This strange and simple little tale about paranoia, but told in a way you’ve never seen before. Young Bill Whitney somehow doesn’t feel that he fits in with his rich family, that he doesn’t really belong with the rest of society that his family and their friends are part of. He just can’t place it but just can’t shake that feeling. Plus, the nightmares that he’s having aren’t helping, neither are strange things that he thinks he sees, but just couldn’t be real. But soon Bill finds out just how different he is from these people…or really, just how different they are.
Brian Yuzna, a name very familiar to horror fans, mainly due to him producing Re-Animator (1985), made his directorial debut with this film. It was part of a 2-picture deal that he had made, with the second feature being the sequel Bride of Re-Animator. While Yuzna isn’t a great director, a fact that he’s more than ready to tell you himself, he still can make a decent film. Sometimes they are great, some not so great, but for the most part, they are entertaining. But what he gives us with Society is something that comes from a very dark and twisted mind.
With today’s CGI capabilities, nothing is beyond the imaginations of the filmmakers. If the writers can dream it up, somebody on a computer can create that image, sometimes even making it look real on the screen. But a few years before that really took off, if a filmmaker wanted something on the screen, he would have to hire someone to physically create it. And for a film like this, I think there was only one person that could do that. His name is Screaming Mad George.
Now I’m not trying to put down Yuzna or the work he did on this film because it is an entertaining little film. But face it, it is because of George’s unbelievable, twisted, demented and surrealistic effects that we are still talking about it today. If you’ve seen the movie, then you know exactly what I’m talking about. If you haven’t, then you really are in for a treat because there is nothing I could say that could even attempt to describe what happens during the last part of the movie. Sure, we could mention the ‘butt-head’ scene, but that really doesn’t do justice to the final big ‘shunting’. Back when this film first came out, it was one title that I always recommended to my normal friends when they asked me for something weird or strange. This always did the trick.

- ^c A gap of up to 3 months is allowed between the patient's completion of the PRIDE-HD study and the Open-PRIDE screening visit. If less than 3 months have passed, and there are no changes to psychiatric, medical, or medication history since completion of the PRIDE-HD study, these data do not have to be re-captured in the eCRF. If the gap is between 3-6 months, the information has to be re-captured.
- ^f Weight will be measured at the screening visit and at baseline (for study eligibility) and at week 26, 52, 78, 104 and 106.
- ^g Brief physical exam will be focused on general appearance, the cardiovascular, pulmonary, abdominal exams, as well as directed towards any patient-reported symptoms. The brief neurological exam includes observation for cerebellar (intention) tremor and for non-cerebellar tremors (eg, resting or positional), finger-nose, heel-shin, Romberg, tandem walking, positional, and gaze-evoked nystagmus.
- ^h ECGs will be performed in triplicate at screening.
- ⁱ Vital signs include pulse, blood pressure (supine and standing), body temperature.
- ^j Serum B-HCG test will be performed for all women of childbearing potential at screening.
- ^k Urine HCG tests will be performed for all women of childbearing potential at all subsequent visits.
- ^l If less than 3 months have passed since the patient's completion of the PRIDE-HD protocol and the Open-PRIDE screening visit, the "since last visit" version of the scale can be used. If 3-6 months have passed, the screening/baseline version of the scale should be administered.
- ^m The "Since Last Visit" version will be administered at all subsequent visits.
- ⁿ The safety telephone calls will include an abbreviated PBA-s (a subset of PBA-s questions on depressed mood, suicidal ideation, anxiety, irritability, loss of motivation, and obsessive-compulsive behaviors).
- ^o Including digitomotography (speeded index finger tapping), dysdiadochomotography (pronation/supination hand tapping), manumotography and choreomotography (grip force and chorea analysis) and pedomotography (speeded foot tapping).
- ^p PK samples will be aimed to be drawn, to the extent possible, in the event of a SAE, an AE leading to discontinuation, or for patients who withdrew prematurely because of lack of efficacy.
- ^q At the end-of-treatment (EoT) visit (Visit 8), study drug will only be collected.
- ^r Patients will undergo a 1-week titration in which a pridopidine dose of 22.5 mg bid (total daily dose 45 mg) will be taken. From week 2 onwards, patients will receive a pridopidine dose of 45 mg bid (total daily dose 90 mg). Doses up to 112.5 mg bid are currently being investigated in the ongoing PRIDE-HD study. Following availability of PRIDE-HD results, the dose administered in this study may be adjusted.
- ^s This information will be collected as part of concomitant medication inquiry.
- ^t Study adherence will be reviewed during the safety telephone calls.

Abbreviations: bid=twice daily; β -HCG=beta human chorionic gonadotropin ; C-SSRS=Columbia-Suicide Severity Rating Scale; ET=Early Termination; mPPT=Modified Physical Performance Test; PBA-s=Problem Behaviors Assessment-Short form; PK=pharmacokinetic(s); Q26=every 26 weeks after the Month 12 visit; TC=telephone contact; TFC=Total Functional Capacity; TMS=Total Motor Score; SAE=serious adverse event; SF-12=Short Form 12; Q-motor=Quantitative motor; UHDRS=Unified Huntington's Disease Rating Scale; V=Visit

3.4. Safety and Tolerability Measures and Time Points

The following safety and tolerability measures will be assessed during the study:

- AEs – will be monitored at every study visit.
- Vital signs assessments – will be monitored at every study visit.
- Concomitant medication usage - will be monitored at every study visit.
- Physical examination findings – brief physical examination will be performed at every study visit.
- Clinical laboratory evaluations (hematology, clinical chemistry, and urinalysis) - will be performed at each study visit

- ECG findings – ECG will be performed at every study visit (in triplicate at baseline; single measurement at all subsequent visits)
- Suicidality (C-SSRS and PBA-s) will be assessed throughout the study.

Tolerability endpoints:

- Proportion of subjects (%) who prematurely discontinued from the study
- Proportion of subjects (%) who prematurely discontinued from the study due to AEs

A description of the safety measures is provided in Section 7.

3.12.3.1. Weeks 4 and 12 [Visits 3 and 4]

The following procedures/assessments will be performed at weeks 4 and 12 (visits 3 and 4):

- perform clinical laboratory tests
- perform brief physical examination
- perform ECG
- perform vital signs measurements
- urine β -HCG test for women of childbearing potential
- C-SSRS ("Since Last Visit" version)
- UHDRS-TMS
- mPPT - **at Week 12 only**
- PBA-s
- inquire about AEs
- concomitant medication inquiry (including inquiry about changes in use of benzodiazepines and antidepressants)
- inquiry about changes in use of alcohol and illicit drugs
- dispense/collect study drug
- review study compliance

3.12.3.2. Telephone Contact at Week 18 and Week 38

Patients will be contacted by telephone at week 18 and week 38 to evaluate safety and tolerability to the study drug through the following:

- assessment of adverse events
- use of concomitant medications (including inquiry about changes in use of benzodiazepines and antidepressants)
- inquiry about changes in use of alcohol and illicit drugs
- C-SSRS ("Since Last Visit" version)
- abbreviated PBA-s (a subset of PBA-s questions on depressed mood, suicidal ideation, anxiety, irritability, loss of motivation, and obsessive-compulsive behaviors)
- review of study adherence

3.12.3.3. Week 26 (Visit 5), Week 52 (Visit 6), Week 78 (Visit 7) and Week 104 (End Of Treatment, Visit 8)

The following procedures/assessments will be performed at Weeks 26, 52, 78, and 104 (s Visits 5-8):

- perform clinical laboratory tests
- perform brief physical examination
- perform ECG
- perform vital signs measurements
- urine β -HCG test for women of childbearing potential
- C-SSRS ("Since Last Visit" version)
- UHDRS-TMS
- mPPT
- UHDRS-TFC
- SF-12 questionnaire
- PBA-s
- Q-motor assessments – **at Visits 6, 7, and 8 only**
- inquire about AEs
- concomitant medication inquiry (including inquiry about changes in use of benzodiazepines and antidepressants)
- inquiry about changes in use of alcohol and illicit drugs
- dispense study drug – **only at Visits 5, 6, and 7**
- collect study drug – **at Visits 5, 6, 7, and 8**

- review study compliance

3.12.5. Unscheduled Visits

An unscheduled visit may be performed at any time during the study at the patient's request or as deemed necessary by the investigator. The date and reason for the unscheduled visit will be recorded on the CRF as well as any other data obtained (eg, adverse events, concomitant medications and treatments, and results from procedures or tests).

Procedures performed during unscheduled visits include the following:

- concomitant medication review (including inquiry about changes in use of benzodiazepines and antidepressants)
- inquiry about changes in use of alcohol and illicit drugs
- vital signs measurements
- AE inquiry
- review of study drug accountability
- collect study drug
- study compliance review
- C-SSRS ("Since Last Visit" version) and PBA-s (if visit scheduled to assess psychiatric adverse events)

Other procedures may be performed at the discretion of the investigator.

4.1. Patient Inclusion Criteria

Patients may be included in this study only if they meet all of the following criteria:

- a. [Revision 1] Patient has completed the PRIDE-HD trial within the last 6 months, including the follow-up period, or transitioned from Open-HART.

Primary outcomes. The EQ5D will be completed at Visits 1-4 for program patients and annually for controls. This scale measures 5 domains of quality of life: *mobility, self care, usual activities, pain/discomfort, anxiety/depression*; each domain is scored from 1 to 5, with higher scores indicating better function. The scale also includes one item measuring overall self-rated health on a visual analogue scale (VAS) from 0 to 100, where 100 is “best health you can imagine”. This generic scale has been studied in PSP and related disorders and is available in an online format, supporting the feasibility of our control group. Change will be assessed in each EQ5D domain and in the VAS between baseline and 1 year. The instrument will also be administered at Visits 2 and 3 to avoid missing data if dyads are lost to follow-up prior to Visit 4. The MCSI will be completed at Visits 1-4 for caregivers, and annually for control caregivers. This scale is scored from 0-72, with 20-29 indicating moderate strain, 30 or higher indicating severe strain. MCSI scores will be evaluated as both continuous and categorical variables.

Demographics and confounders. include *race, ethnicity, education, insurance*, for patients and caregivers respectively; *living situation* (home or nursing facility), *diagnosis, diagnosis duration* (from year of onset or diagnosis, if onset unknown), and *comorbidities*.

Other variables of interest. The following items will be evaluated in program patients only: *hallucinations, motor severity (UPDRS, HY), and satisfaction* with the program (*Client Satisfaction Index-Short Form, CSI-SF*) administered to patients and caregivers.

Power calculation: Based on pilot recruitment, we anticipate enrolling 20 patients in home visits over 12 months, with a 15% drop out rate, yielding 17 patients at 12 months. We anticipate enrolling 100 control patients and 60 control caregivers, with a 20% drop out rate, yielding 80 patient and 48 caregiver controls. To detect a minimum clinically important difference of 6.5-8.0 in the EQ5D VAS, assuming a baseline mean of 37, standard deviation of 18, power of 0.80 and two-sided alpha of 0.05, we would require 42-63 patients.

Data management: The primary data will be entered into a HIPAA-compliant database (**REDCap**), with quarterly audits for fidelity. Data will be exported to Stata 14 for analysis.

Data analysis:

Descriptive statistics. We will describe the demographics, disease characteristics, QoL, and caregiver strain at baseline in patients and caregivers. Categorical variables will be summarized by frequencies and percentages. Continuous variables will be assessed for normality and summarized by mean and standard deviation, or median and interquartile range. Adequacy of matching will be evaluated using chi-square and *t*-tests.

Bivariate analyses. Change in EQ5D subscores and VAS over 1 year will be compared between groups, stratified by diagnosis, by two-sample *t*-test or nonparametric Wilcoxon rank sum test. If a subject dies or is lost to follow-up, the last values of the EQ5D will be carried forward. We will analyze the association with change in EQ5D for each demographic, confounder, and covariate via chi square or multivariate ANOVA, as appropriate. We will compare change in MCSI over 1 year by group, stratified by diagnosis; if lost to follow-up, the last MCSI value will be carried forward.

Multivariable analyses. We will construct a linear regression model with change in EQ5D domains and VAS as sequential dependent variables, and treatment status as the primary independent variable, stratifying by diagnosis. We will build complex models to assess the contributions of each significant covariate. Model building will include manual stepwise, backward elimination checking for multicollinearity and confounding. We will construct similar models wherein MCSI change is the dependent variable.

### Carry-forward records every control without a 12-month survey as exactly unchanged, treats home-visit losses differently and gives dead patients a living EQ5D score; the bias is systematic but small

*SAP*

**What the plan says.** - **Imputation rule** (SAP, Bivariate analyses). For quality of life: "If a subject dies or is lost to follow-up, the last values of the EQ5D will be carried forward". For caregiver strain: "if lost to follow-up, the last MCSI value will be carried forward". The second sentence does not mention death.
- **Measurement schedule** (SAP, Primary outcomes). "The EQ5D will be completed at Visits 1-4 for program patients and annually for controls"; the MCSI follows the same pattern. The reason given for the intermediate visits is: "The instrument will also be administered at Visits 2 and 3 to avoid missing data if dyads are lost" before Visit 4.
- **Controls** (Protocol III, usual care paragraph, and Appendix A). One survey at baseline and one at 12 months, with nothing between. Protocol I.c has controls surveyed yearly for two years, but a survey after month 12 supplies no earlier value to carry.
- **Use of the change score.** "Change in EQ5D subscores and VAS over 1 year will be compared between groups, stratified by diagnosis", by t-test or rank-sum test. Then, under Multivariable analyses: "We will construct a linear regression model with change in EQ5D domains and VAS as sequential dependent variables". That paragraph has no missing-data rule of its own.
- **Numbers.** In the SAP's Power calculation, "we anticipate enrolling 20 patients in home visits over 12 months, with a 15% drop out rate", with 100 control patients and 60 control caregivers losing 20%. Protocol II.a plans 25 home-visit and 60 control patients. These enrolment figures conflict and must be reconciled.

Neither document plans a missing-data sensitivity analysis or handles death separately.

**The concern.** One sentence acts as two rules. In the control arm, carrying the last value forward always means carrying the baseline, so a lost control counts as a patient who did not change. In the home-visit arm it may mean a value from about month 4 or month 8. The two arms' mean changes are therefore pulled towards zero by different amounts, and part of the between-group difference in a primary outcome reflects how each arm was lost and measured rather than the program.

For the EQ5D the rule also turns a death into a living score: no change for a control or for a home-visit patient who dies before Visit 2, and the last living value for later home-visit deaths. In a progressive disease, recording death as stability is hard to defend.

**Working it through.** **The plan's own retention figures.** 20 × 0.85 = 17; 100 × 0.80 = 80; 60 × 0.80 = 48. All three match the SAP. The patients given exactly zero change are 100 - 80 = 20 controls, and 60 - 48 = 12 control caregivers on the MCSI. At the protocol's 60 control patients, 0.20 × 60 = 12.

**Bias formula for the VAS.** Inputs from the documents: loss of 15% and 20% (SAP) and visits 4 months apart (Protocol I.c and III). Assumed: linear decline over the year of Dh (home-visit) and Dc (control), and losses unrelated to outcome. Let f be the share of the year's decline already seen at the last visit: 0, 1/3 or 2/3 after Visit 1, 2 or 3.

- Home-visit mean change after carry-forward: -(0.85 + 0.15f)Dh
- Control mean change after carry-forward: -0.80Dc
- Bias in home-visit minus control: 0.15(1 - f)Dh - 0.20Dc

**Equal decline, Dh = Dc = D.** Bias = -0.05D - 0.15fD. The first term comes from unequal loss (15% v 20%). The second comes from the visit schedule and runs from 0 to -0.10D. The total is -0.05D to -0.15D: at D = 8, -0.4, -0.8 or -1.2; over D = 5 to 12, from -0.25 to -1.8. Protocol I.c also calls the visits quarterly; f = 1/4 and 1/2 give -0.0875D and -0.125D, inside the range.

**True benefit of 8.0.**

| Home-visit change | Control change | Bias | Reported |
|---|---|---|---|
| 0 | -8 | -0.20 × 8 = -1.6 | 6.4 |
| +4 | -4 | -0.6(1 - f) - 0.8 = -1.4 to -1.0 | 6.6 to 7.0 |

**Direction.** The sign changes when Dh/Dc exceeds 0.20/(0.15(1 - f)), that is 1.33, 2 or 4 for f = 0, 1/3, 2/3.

All my little criticism aside, Yuzna is still a very sharp man and knows the film business, especially for starting out in the business by knowing very little. You get to see this in some of the extras on this incredible disc that has recently been released by Arrow Video. There is an interview with him where he discusses how the film came to be that is very interesting. In fact, between this interview, some footage from a couple of different film fests where the film was playing, to the audio commentary he has on the disc, you’ll discover a very underrated and talented man, who has had his hand in many classic horror movies of the ’80s and 90’s and even beyond that.
Another great extra on this disc is a part on Screaming Mad George, as well as David Grasso and Nick Benson, who also worked on makeup effects on the film. But honestly, the real show here is about George and his crazy work. The stuff that he was coming up with and somehow got it all on the screen is just amazingly mind-boggling. I think a lot of it still holds up today. Grasso and Benson do have some fun stories to add in as well.
There is also a segment where they interview some of the stars of the film: Billy Whitlock, Devin DeVasquez, Ben Meyerson and Tim Bartell, who also have some interesting stories from their involvement with the film, from their casting to having to work getting covered in a bunch of goo.
If you are a fan of odd-ball cinema, the days of rubber reality, Screaming Mad George, Yuzna, then you’re probably already aware of this movie. But if not…then do yourself a favor and pick this new release up from Arrow Video and get ready to have your mind blown.